Invest in Caregiving—and Give Women and Families a Break

For 400+ years, we’ve been playing by their rules. (You know—the ones cisgender white men made.) Not any more. Women are the majority of voters in this country and together we have the power. It’s time for a new set of rules that values all of us—our bodies, our lives and our work. The Majority Rules project—an artful essay and op-ed series from Ms. and Supermajority Education Fund—marks an essential step toward achieving gender equality.

Majority Rule 4: Our families are supported.

(video narrated by Stephanie Beatriz; op-ed by Amanda Brown Lierman)

Caregivers are the backbone of our economy, and the majority are women. Let’s be real: Without these caregivers, our country would not function. Like our physical infrastructure (think: roads, bridges, green energy), our care infrastructure needs permanent investment to ensure our families and communities can truly thrive. 

The COVID-19 pandemic forced our nation to look critically at how our societal infrastructure, or lack thereof, has failed women in our roles as both workers and caregivers. As one sociologist put it: “Other countries have social safety nets. The U.S. has women.” U.S. workers lose $22.5 billion in wages each year due to a lack of paid family and medical leave. This disproportionately affects women, particularly women of color and women with low incomes.

The Center for American Progress found that 13.1 percent of Black parents say they have quit their jobs, changed their jobs, or not taken employment due to the hardships of finding childcare. Only 7.2 percent of white parents reported these same hardships.

Out of 195 countries in the world, 120 of them provide paid family leave and health benefits by law. But here in the United States, only 23 percent of private-sector workers have access to paid family leave, and it isn’t enshrined in law. This lack of support has compounding effects, not just for individuals and families, but for our economy, for the strength and resilience of our social fabric, and for our futures.

So what can we do? I’ve recently been inspired by a group of childcare workers in New Mexico, organized by the state’s predominantly Latina workforce. They achieved a constitutional amendment that will push lawmakers to tap into a surplus state fund to pour millions of dollars directly into its early childhood education system. 

“It took a decade of advocacy by childcare workers steeped in the hard reality of low wages and underfunded classrooms, and a campaign that energized these workers—nearly all women, and predominantly Latinas—to take their pleas directly to the doors of voters across the state,” The 19th’s Mel Leonor Barclay wrote. But they won: Childcare providers will soon be paid more money per child by the state, more families will be eligible to receive free childcare, and workers will earn an hourly wage of at least $15 per hour.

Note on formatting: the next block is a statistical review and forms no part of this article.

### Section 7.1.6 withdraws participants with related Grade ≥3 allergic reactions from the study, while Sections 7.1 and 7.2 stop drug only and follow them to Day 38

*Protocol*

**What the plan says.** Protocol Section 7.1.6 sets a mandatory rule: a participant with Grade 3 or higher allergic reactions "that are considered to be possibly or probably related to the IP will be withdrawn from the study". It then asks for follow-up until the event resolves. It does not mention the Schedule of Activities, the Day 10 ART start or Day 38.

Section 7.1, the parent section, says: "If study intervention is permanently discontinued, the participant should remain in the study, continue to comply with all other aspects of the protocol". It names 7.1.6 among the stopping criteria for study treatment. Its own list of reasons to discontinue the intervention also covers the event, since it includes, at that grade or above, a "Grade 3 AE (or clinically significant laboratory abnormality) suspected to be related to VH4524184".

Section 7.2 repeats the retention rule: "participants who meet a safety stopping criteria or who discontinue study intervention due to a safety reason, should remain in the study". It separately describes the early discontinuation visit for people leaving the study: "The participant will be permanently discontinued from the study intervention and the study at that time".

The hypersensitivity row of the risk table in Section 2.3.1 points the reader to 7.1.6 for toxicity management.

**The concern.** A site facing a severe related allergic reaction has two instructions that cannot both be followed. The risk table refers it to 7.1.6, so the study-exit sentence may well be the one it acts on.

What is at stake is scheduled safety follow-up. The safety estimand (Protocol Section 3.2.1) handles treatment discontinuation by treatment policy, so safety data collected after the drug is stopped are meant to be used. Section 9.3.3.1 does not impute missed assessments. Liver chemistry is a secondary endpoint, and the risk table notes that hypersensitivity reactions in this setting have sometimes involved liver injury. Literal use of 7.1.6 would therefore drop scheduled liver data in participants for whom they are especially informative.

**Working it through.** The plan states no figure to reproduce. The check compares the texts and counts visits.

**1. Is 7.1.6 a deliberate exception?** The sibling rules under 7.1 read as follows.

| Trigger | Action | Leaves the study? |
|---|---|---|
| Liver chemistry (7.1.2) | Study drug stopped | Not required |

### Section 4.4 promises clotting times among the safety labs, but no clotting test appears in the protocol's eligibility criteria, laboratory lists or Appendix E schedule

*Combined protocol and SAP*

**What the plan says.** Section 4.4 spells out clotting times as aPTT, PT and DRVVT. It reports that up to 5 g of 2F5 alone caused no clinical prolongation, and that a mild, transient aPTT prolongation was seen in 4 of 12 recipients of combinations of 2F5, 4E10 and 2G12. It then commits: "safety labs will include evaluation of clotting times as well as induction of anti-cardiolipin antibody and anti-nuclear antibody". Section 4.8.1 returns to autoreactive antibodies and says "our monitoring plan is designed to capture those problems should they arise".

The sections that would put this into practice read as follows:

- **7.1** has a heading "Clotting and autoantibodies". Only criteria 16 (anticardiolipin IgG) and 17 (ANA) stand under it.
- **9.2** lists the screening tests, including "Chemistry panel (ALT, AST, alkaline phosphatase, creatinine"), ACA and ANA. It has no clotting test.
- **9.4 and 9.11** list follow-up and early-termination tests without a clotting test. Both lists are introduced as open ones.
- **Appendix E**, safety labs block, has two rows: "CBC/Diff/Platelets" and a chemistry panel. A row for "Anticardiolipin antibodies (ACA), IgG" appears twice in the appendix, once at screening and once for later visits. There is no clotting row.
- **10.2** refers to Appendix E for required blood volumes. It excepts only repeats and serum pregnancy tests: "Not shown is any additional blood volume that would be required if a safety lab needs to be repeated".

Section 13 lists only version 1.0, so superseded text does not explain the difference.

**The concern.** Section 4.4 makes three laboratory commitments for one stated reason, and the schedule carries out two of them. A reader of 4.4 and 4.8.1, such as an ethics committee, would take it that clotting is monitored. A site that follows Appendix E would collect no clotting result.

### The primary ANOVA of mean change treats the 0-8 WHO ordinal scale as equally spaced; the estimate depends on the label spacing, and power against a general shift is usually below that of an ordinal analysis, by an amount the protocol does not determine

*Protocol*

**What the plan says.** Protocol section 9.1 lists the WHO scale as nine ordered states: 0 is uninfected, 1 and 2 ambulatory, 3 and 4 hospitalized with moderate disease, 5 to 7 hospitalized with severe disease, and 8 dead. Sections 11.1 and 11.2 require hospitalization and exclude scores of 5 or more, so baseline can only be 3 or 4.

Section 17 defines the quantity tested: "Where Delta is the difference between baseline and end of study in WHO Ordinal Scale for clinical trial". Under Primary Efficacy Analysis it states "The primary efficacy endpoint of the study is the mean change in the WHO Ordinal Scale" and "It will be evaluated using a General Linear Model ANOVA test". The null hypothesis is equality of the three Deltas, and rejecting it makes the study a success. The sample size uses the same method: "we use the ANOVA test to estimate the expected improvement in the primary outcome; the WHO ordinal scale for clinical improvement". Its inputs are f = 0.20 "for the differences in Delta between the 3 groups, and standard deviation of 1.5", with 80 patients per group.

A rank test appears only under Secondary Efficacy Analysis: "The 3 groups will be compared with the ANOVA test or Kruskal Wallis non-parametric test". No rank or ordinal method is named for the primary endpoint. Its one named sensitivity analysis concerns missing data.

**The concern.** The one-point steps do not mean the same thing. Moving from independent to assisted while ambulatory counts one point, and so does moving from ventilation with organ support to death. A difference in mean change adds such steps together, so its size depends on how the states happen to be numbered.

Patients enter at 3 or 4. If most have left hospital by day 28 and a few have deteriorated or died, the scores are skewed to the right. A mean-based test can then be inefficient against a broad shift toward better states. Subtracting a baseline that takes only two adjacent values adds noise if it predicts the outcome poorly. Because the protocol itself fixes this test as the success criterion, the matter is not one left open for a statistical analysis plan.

Eighty-four percent of voters in the United States—an overwhelming majority—support a national paid family and medical leave policy that covers all working people to care for a new child; a seriously ill, injured or disabled loved one; or their own health issue. And yet, year after year, lawmakers diminish and deprioritize caregiving and leave policies.

The powerful women from New Mexico give me hope. Because when women and caregivers come together, we can make giant leaps forward to strengthen the care economy this year.

In Minnesota, a state analysis found that “two-thirds of Minnesota mothers took some unpaid leave after giving birth. And among those, low-income mothers were more likely to take exclusively unpaid leave.” But according to the White House, Minnesota House Speaker Melissa Hortman and Senate Majority Leader Kari Dziedzic are making paid family leave a top priority this session.

Every day, women face impossible and unfair choices between family and work. The people we love, including our chosen families and extended families, need care, or will one day need care. When our families are supported, society benefits from women’s talent, labor and skills—and we should settle for absolutely nothing less.

I know I’m not alone in sometimes feeling isolated and invisible when the demands of family care and work feel like too much to handle.

Stephanie Beatriz

Explore The Majority Rules series, a collaboration between Ms. and Supermajority:

  1. Our lives are safe. (feat. Mariska Hargitay and Alicia Garza)
  2. Our bodies are respected. (feat. Cecile Richards)
  3. Our work is valued. (feat. Reshma Saujani and Ai-jen Poo)
  4. Our families are supported. (feat. Stephanie Beatriz and Amanda Brown Lierman)
  5. Our government represents us. (feat. Alicia Garza and Katherine Grainger)


Amanda Brown Lierman is the former executive director of Supermajority Education Fund, which helps build women’s power through research, education, and leadership development programs that support women in growing their innate skills and making change in their communities. Lierman has also held roles with the Democratic National Committee and Rock the Vote.